I do not wish to press every detail of the Burnt-offering in its application to our individual walk; yet the general character of the victim may be a guide to the character, as its entire surrender was to the measure, of our offering. We saw, in the application of the type to Christ, how its varieties of bullock, lamb, and turtle-dove, each brought out some distinct particular in the character of our blessed Lord. In each of these we have an example we can comprehend, however far we may be from attaining to it. Would to God that in active yet patient service, in silent unmurmuring submission, in gentleness and innocency of life, we might be conformed to Him who went before us. These emblems of His offering, if they mean anything, sufficiently shew us,—even as His example shewed it,—that self-sacrifice is not to make us great in this world: service, submission, meekness, will gain no crown here. We cannot be heroes in this world, if we offer ourselves to God in the character these emblems typify. But if conformed to them, we shall be more like Christ. May He give us grace gladly to acquiesce in the likeness! He, as man in a proud and violent world, yea, and for us, was all that these emblems typify. He bore the cross such a character involved; He shrunk not from the reproach it brought Him. He was despised and rejected of men, as a lamb slain, and none to pity. In a word, and this is indeed the sum of it, He was content to be nothing, that God might be all. May the corresponding reality be more manifested in us, through subjection to the power of His indwelling Spirit.

II. But let us pass on to the Meat-offering. Here, as man for men, Christ offered Himself as the fruit of the earth, that is, as man’s meat. In doing this, He gave Himself to God, yet with special reference to man, and as meeting man’s claim on Him. Man had a claim upon man; God had ratified the claim, saying, “Thou shalt love thy neighbour as thyself.” In the Meat-offering, Christ met and satisfied this claim, by giving Himself to God as man’s portion. Let us, in the light of His sacrifice, learn how far His members, though but “leavened bread,” may yield themselves to God as man’s meat.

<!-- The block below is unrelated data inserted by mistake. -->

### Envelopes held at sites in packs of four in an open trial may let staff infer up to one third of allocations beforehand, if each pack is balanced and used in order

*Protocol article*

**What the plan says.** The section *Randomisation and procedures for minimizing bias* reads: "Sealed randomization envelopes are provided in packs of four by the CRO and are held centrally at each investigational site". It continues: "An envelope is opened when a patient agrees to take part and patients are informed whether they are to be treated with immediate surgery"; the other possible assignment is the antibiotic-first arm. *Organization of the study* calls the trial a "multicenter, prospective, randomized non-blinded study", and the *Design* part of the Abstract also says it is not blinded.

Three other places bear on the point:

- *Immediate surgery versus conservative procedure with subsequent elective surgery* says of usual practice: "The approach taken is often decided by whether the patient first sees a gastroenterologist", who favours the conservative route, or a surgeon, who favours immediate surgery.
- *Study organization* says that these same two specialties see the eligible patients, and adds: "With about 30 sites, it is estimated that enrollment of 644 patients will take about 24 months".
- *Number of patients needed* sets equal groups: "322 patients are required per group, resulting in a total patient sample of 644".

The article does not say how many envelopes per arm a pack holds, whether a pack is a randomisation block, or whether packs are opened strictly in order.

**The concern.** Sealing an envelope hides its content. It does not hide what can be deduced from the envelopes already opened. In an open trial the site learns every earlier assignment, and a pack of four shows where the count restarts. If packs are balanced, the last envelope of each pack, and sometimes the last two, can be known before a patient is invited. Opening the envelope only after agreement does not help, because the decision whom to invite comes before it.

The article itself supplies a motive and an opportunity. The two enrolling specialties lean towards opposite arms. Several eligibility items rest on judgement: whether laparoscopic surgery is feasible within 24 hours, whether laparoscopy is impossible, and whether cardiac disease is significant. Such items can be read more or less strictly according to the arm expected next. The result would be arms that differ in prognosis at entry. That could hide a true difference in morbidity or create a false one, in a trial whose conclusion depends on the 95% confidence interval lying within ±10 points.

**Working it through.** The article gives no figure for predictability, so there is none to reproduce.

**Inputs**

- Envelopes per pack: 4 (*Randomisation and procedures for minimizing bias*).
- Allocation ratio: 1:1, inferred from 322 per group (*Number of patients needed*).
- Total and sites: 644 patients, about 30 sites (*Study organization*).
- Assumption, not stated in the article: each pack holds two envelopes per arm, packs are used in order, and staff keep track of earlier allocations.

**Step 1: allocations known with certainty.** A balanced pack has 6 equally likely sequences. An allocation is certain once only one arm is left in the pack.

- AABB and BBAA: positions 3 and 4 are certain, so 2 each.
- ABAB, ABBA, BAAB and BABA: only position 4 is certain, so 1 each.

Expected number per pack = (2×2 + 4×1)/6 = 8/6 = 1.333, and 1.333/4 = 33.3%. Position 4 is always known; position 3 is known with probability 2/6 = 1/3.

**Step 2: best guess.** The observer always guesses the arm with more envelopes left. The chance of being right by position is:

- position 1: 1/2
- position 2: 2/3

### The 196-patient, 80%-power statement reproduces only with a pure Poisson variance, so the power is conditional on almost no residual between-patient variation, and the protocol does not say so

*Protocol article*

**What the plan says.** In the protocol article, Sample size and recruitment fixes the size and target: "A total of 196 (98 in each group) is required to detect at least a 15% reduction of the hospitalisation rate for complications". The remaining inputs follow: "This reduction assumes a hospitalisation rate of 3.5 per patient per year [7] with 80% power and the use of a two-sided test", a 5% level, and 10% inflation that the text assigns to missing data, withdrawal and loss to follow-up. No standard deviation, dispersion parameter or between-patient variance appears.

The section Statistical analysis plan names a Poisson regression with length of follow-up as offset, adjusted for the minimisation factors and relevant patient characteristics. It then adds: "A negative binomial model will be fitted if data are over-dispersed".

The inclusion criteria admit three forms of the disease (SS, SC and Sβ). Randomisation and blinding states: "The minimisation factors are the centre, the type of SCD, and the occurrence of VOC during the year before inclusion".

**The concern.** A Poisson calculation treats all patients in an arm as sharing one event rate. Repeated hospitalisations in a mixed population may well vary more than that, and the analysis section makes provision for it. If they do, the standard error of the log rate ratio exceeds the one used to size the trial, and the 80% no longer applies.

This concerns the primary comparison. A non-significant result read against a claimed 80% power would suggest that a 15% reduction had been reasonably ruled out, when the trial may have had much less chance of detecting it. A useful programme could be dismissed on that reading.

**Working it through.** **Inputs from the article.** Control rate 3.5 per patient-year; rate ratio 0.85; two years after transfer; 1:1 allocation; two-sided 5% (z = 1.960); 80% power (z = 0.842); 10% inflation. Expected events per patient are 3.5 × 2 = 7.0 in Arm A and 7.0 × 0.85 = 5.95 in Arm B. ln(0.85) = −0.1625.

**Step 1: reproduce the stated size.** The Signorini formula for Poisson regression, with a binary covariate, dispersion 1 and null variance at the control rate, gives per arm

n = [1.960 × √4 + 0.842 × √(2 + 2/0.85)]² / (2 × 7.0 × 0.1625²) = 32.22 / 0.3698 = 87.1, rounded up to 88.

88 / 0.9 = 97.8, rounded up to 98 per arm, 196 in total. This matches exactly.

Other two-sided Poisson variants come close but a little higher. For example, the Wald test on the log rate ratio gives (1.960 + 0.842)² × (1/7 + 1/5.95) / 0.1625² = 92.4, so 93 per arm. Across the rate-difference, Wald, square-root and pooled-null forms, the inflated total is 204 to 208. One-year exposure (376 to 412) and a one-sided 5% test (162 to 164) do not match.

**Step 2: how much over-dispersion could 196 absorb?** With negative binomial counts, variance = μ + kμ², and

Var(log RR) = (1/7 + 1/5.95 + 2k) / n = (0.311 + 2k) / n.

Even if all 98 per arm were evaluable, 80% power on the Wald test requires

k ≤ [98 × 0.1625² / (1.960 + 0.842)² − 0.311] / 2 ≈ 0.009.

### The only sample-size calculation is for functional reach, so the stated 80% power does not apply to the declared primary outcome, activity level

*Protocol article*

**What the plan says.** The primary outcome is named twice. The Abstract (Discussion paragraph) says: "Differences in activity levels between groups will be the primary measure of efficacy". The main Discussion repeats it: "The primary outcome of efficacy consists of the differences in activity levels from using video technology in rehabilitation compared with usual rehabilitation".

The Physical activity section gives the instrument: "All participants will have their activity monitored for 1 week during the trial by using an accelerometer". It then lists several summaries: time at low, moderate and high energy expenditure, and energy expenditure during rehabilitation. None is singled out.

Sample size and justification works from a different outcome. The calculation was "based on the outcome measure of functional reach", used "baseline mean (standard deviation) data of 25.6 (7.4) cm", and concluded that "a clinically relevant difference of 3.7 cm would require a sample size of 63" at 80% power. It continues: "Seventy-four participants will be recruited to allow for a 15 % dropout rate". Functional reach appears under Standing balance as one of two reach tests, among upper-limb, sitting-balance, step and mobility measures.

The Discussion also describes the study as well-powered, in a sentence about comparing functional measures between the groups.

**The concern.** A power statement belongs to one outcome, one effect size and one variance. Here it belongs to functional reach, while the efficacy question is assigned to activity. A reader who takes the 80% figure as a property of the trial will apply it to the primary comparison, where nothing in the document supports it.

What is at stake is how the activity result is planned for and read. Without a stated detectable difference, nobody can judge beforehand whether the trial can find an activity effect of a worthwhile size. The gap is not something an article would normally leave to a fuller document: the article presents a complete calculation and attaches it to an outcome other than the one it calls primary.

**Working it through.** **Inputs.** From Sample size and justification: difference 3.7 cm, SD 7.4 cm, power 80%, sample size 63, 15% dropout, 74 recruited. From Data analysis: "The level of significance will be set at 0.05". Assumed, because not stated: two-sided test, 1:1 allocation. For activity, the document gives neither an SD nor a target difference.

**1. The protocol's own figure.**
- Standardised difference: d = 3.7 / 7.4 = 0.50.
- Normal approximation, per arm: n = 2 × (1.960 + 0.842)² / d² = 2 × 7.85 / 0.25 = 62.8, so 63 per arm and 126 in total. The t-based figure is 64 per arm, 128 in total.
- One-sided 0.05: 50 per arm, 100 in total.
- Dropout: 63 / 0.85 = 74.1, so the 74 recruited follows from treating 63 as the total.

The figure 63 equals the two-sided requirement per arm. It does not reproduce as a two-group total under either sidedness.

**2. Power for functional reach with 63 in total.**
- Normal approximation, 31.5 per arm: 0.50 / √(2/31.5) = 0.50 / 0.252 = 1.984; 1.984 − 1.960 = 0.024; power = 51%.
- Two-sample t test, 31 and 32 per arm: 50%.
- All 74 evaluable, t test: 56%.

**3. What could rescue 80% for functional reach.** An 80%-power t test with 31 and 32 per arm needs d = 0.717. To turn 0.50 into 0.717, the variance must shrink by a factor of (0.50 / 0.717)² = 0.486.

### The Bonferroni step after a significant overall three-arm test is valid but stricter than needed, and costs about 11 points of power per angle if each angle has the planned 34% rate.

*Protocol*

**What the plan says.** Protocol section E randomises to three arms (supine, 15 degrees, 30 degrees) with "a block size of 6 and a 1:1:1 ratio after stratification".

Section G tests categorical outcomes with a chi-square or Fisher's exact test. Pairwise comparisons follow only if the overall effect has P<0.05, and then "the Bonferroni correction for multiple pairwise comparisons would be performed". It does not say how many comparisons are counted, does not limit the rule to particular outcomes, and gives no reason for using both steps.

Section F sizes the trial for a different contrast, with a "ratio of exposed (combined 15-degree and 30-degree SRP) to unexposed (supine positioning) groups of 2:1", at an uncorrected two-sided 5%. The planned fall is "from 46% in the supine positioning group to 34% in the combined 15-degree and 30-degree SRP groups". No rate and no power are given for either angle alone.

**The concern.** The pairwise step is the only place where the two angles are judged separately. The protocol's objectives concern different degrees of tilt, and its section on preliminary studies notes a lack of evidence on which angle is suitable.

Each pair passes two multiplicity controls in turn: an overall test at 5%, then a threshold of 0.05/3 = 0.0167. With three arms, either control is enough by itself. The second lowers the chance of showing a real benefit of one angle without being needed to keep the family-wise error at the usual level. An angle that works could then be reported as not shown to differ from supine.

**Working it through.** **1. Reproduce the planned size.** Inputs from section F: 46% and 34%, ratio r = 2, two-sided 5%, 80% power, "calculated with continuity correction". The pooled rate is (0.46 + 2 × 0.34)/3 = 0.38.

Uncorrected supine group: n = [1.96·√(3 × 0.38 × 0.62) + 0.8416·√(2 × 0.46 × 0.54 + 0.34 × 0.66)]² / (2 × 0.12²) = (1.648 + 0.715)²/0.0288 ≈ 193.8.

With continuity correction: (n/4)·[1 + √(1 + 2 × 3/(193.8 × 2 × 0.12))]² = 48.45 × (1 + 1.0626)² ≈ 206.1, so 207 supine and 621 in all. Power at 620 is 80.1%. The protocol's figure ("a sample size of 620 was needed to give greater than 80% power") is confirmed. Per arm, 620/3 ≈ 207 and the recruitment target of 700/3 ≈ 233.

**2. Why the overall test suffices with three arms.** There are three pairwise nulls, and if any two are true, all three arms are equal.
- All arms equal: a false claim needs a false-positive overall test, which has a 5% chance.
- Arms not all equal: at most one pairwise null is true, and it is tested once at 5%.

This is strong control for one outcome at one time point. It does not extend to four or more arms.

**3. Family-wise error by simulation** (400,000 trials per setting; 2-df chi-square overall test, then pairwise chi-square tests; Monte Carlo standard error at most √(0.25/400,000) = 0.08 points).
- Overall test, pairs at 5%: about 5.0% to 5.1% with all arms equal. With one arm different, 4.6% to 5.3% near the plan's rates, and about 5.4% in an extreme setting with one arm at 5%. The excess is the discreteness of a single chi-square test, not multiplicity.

To turn then to our Pattern. What, as meeting man’s claim, was the character of His Offering, and what the measure of it? For its character, “the bruised corn,” “the oil,” “the salt,” and “the frankincense,” are sufficiently explicit. For the measure of it, it is enough to say, the Type shews us the whole consumed. Such is our standard. Its import we cannot mistake. The question is, How far we may be conformed to it? To answer this let us look to other days, and see how far poor sinful man has been conformed to it. Time was when the Church, though but “a leavened cake” (Lev. 23:17), was so far filled with the anointing of the Holy Ghost, that “the multitude of them which believed were of one heart and of one soul: neither said any of them that ought of the things which he possessed was his own; but they had all things common. Neither was there any that lacked: for as many as were possessors of lands or houses sold them, and brought the prices of the things that were sold, and laid them down at the apostles’ feet; and distribution was made to every man according as he had need” (Acts 4:32-35). Here was a Meat-offering, and a costly one: but costly as it was, it was not then a rare one. In that day there were living men, who for the gospel had “lost all things” (Phil. 3:8), who yet, while suffering this, were willing to suffer more, even to give their own lives to God for others. “Yea,” says Paul, “if I be poured out,” (he alludes to the Drink-offering which was offered as an adjunct to the Meat-offering, Numb. 15:1-12)—“Yea if I be poured out on the sacrifice and service of your faith, I joy and rejoice with you” (Phil. 2:17). Nor was he alone in this. Time would fail to tell of others, Onesiphorus, Epaphroditus, Philemon, Phebe, who “oft refreshed the bowels of the saints” (Philemon 7). Their lives were indeed a Meat-offering.